Academic journal article Asian Social Science

"Choose One!": Challenges of Inter-Ethnic Marriages in Malaysia

Academic journal article Asian Social Science

"Choose One!": Challenges of Inter-Ethnic Marriages in Malaysia

Article excerpt


The fact that inter-ethnic marriage has been practiced in Malaysia since pre-colonial times is well known and recorded in its history. While there is a modest rise in number of people who choose to marry spouses from different ethnic group in the country, the practice itself has been generally portrayed as a problematic and wanting especially in the Peninsular Malaysia. Popular writings and mass media play a significant role in stereotyping the phenomenon as a current modern (read: western)-influenced trend in contemporary society, as well as its potential to create tensions between the spouses due to their differences in ethnic background and culture. Based on our qualitative study conducted in 2011 on 50 respondents with first-hand experience in inter-ethnic marriages, this paper argues that sources of conflict faced by the couples are not originated from spouses themselves. Instead, they were initiated by various external sources which stem from overwhelming dominance of authority-defined social reality in the organisation of social differences according to rigid ethnic lines in the society. As a result, positive effects of inter-ethnic marriages on maintaining social cohesion in the society, as reflected from first-hand experiences of spouses and progeny of inter-ethnic marriages, are affectively eclipsed.

Keywords: inter-ethnic marriages, Malaysia, social cohesion, qualitative study, authority-defined social reality

1. Introduction

The practice of inter-ethnic marriages in Malaysia as part and parcel of the society is evident in the existence of Peranakan communities whose ethnic group formation stemmed from long-term, intense assimilation process that was catalysed by inter-ethnic marriage between non-native and native ethnic groups (Note 1). Out of the context of Peranakan communities, the phenomenon has been under-studied and under-documented by the government and scholars alike. Thus, general description and perception of the phenomenon among Malaysian society is, at best, mixed. Positive perspective views inter-ethnic marriages as beneficial in contributing towards social cohesion in the society, creating new generations that are more open towards others of different ethnic backgrounds, as well as possibility of producing progeny who are more advantageous in terms of intelligence, beauty, emotional and behavioural stability (Tan, 2012; Zainon, 2005). However, positive perception of inter-ethnic marriage tends to be over-shadowed by negative perception. This is mainly due to influence from popular writing and media coverage that sensationalise selected cases of high profile inter-ethnic marriages among celebrities, public figures as well as controversial and lengthy court cases. As a result, inter-marriage is portrayed as problematic and wanting practice that is troublesome and short-lived (Minuddin, 2005; Zakaria, 2010; Jalil, 2010). Negative perception towards inter-ethnic marriage is more apparent when it involves conversion of religion as part of the requirement for the marriage to take place. In particular, Muslim-non-Muslim marriage in Malaysia is seen as notorious due to political and legal contestation between Islamic Syariah laws and civil laws (Lindenberg, 2009; Mohamad, Aziz & Oy, 2009; Hak, 2012; Sintang, Khambali, Baharuddin & Ahmad, 2011). Due to its seemingly conflict-prone nature, greater problem in marital relationship are recorded among inter-ethnic marriages than mono-ethnic marriages, such as low marital satisfaction and higher rate of conflict (Ismail, 2003; Baharuddin, Juhari & Tan, 2003). Based on 1981 Marriage Survey, Tan (1989) finds that majority of Malaysian society that transcends gender and ethnic groups agree that inter-ethnic marriage should not be encouraged. Such view still echoes in Malaysian society 30 years later (Jalil, 2010; Minuddin, 2005).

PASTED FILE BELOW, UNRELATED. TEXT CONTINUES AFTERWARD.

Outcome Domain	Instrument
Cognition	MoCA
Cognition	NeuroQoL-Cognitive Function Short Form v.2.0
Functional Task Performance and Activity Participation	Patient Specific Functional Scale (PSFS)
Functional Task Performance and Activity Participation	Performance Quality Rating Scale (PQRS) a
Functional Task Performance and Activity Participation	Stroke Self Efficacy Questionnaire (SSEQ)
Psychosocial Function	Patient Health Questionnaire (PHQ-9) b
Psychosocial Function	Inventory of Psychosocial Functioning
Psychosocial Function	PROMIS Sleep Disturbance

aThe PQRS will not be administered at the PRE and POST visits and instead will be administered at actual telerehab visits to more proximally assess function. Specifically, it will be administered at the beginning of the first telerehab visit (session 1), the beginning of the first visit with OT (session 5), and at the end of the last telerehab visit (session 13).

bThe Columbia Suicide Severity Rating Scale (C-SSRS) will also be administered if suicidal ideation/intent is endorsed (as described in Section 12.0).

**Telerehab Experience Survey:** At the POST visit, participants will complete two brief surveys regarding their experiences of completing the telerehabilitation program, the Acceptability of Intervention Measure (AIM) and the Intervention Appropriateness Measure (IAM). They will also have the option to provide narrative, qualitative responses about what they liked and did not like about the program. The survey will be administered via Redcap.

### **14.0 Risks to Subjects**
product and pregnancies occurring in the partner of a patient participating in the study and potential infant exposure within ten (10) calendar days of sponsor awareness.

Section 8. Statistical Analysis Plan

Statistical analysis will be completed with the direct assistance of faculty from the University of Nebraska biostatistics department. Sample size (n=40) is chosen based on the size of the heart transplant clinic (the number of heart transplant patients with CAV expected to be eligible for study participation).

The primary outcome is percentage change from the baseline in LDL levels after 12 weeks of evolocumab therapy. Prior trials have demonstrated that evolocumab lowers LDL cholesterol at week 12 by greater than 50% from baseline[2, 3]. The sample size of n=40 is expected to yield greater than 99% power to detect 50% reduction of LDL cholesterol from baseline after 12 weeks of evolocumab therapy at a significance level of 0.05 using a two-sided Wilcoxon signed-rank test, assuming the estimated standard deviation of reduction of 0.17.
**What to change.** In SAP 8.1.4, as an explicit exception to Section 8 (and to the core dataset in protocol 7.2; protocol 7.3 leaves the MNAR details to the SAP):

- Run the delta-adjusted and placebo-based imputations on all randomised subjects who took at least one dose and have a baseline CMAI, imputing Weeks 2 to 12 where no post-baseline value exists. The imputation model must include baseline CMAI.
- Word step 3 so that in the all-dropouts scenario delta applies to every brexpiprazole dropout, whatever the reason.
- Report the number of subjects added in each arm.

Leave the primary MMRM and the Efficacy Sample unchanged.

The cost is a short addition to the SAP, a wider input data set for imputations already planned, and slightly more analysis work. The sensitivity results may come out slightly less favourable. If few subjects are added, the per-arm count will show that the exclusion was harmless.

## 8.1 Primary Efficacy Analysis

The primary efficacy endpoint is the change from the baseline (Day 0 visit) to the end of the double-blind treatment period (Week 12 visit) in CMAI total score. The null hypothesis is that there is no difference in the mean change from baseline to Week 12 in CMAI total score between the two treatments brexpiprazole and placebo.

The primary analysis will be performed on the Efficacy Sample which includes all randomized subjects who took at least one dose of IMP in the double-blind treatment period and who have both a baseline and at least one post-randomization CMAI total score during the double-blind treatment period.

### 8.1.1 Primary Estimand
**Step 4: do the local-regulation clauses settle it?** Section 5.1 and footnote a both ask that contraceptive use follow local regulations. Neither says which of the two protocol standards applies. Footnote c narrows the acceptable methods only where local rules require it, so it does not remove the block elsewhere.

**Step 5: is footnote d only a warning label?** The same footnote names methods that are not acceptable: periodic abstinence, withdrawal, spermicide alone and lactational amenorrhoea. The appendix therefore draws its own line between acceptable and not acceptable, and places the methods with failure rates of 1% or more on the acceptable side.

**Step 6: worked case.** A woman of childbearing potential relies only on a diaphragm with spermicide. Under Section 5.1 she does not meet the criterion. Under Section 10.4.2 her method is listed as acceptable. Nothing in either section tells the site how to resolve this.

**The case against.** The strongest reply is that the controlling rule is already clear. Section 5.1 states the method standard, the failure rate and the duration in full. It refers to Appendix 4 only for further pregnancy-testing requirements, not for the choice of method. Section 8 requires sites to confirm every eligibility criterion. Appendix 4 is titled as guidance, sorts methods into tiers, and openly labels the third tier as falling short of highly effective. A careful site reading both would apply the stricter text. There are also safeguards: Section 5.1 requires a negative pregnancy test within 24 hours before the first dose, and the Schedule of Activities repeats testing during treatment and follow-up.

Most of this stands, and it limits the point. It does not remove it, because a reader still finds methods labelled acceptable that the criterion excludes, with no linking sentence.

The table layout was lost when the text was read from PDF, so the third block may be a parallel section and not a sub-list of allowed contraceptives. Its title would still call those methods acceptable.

In spite of the mixed perceptions, scholars believed that the trend of inter-ethnic marriage in Malaysia is on the rise (Osman, 1981; Chong, 2009; Nagaraj, 2009). …

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